Mesocosm artifacts need to be considered when interpreting the absolute rates of CH4 emissions and effect sizes reported here. For instance, marsh organ experiments at GCReW, including the present experiments, generally produce more biomass per area than the adjacent field site27,34,43,49. We therefore assessed the extent to which absolute CH4 emissions and CH4 emissions as a function of species composition (i.e. the key finding of our mesocosm experiments) differ between mesocosms and field plots of the adjacent marsh. Mean growing season CH4 emissions were quantified in the Salt Marsh Accretion Response to Temperature eXperiment (SMARTX) operating in a high elevation, Spartina-dominated area and a low elevation, Schoenoplectus-dominated area of the adjacent marsh. A detailed description of the SMARTX study design is given by Noyce et al.56. Here we do not analyze temperature effects on CH4 emissions, but compare CH4 emissions from the ambient plots of the two plant communities (n = 3) and assess the relationship between the relative abundance of the two plant species and CH4 emissions across all treatments (n = 24).


CH4 emission measurements followed the flux measurement protocol for marsh organs presented in Mueller et al.50 with slight modifications for CH4. In July 2011, in the second consecutive growing season of Experiment 1, mesocosms were carefully moved from the marsh organs into 120-L containers positioned directly adjacent. Due to poor plant survival at the lowest elevations, CH4 emission measurements were restricted to elevations of MSL −5 cm and higher. Containers were filled with creek water to the depth that corresponded to the water level that mesocosms were last exposed to in the marsh organ. Clear, acrylic flux chambers (volume = 7.5 L) were placed onto each mesocosm and sealed. Gas samples (20 mL) were collected from the chamber headspace every 20 min for a period of 2 h and analyzed for CH4 using a gas chromatograph (Varian 450, Agilent Technologies). CH4 fluxes were calculated from linear regression slopes (chamber headspace [CH4] vs. time) following the ideal gas law, using chamber temperature for each given time point and assuming ambient pressure. Only fluxes with R2 ≥ 0.8 were used (mean R2 = 0.95 ± 0.05 SD, N = 82). The detection limit was 9 µmol CH4 m−2 h−1.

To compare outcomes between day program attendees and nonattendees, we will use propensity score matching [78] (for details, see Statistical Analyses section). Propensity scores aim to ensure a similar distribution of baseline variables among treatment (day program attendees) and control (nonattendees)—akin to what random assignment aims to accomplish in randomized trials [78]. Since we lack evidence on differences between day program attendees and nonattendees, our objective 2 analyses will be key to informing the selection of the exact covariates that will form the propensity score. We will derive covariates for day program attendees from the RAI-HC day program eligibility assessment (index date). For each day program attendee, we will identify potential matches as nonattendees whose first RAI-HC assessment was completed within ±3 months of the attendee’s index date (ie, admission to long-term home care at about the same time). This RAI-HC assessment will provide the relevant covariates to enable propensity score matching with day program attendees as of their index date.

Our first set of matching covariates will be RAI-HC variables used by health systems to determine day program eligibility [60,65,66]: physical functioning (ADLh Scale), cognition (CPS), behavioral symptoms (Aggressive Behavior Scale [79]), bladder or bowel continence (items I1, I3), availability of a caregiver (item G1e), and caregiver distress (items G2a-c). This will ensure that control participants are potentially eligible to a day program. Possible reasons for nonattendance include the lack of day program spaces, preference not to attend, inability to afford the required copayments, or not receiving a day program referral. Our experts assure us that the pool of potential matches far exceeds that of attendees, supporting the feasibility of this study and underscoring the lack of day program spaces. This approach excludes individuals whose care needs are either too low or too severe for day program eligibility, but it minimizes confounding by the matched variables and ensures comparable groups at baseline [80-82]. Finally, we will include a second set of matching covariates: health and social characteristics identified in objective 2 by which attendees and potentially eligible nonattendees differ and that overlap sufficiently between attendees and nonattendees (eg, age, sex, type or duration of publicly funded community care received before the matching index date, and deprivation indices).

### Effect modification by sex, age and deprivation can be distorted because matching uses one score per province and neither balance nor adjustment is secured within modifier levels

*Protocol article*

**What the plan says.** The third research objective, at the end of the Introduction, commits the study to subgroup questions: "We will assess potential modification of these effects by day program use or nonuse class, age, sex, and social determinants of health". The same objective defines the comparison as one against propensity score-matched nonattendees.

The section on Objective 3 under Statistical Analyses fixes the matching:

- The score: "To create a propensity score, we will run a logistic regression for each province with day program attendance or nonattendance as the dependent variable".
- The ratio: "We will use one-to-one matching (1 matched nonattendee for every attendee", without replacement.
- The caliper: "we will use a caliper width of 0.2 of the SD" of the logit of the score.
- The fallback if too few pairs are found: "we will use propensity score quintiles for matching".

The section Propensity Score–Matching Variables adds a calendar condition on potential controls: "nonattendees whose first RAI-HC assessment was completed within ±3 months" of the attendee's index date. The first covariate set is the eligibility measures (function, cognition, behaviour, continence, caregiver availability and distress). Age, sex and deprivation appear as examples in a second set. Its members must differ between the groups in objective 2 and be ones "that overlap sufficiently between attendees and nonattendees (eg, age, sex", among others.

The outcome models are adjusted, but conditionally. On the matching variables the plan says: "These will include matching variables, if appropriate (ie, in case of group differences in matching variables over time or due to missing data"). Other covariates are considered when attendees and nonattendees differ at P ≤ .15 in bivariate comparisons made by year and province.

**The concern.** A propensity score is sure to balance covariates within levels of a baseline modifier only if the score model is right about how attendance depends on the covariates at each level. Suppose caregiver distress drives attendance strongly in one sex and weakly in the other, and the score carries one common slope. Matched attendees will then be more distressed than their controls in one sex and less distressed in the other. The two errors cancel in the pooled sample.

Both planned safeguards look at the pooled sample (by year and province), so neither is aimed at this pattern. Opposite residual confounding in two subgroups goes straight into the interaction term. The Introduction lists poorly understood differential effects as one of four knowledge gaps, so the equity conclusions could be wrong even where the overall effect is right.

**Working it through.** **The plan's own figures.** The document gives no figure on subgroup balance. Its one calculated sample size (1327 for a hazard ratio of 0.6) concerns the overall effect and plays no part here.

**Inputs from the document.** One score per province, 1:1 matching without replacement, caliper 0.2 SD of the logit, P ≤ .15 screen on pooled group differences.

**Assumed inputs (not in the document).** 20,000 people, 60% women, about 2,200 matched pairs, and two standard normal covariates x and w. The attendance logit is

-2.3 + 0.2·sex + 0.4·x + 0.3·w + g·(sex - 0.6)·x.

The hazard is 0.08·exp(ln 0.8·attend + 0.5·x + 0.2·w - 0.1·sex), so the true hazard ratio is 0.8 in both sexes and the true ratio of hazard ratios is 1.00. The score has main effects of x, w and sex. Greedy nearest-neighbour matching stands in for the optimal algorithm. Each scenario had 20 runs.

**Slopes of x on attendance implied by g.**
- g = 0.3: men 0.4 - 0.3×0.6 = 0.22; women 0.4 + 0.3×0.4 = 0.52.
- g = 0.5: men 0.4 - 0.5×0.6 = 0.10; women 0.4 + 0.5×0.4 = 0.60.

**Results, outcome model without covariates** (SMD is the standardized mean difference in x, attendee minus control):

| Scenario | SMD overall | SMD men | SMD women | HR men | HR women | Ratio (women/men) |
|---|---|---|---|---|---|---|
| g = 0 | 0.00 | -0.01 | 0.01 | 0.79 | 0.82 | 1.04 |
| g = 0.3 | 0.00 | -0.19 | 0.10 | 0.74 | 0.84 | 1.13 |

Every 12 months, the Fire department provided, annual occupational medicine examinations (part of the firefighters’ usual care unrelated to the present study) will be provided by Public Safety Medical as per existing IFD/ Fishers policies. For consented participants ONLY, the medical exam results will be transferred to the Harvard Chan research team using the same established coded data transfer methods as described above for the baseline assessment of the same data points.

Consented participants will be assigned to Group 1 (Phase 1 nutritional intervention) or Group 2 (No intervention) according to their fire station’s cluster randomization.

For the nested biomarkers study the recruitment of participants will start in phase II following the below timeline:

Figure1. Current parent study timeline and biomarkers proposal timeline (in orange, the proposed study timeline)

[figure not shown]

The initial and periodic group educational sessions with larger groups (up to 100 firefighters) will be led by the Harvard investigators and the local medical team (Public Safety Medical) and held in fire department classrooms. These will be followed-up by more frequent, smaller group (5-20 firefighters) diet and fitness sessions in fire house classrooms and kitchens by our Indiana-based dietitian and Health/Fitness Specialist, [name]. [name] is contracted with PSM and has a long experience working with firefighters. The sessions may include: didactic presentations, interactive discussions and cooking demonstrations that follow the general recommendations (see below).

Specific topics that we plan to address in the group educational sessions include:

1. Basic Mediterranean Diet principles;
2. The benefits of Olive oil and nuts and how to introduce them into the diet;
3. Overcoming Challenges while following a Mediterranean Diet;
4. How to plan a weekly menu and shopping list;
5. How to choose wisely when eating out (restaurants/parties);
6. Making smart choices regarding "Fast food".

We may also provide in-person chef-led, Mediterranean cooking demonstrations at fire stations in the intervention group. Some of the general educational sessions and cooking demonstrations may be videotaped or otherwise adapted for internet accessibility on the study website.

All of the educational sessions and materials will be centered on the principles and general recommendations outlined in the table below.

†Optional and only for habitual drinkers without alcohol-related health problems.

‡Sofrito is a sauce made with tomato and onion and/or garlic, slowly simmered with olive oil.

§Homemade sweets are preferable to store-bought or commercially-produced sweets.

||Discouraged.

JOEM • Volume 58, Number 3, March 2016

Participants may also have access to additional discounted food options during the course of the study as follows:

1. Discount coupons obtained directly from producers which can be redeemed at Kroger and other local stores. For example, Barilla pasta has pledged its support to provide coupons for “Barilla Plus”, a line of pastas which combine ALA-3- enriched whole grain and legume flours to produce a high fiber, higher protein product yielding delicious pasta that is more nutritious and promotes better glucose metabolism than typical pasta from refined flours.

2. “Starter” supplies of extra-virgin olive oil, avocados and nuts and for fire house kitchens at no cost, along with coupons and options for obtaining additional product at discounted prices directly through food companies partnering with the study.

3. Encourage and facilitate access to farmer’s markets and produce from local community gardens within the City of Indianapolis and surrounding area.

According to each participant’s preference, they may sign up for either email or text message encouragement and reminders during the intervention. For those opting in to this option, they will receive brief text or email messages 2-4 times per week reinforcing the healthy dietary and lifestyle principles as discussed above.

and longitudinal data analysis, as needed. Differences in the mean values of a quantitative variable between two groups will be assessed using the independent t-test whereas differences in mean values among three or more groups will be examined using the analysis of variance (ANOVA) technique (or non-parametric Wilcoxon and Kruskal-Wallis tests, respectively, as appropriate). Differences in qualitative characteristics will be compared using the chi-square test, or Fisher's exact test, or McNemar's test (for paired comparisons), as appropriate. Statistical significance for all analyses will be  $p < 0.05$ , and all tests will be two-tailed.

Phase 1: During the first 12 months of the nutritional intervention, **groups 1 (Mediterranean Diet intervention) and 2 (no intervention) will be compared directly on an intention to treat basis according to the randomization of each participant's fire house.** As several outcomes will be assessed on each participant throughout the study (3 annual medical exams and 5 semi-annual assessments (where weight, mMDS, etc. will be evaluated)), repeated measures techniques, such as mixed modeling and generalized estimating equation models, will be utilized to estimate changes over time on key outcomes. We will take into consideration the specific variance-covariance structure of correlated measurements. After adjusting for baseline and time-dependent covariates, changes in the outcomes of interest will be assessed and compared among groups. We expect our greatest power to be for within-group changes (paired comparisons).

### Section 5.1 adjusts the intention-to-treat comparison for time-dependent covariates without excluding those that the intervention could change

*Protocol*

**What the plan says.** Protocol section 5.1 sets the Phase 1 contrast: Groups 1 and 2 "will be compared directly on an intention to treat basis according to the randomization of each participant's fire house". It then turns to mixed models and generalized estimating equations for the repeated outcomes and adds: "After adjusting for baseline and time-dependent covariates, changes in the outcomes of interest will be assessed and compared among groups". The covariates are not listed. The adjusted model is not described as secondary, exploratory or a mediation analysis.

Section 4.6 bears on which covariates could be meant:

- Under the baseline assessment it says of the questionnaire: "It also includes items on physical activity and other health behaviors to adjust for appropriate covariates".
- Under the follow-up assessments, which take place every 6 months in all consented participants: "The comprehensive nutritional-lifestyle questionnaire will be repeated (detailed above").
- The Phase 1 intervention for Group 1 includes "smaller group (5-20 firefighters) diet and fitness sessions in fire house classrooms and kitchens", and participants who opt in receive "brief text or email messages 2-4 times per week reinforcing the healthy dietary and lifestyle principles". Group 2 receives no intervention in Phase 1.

CH4 emission measurements of Experiment 2 were conducted in Sep 2012, after c. 4 months of plant growth in the marsh organ in the first growing season of the experiment. Sampling procedures followed Experiment 1, with the exception that samples were analyzed using a Shimadzu GC-14A (Shimadzu Corporation). Only fluxes with R2 ≥ 0.8 were used (mean R2 = 0.96 ± 0.05 SD, N = 16). The detection limit was 2 µmol CH4 m−2 h−1. Spartina did not survive at MSL ±0 cm in Experiment 2. This elevation was therefore not considered for comparisons between species.

Field CH4 emission measurements in SMARTX were conducted monthly from Jun 12 to Sep 4, 2019, 3 years after flux chamber bases were installed. Chambers (40 × 40 × 40 cm) were stacked onto each chamber base (total volume = 64–256 L) and covered with an opaque shroud. An ultra-portable greenhouse-gas analyzer (Los Gatos Research) was used to measure headspace CH4 concentrations every 3 s for 5 min. Fluxes were calculated as described above and only fluxes that were significant at p ≤ 0.05 were included in the analysis. Detection limit was <0.6 µmol CH4 m−2 h−1.

In order to gain more mechanistic insight into potential effects of plant species shifts on CH4 dynamics, soil redox conditions were measured in Experiment 2. Redox measurements were conducted during a single campaign in Sep 2012, after c. 4 months of plant growth in the marsh organ. Measurements were taken on n = 3 mesocosms per plant species and elevation at low tide. Three platinum-tipped redox electrodes57 were inserted to a soil depth of 10 cm and allowed to equilibrate for 45 min. For readings, a calomel reference electrode (Fisher Scientific accumet) was inserted to a soil depth of 1 cm, and reference and redox electrodes were connected to a portable conductivity meter (Fisher Scientific accumet). Readings were corrected to the redox potential of the standard hydrogen electrode (+244 mV).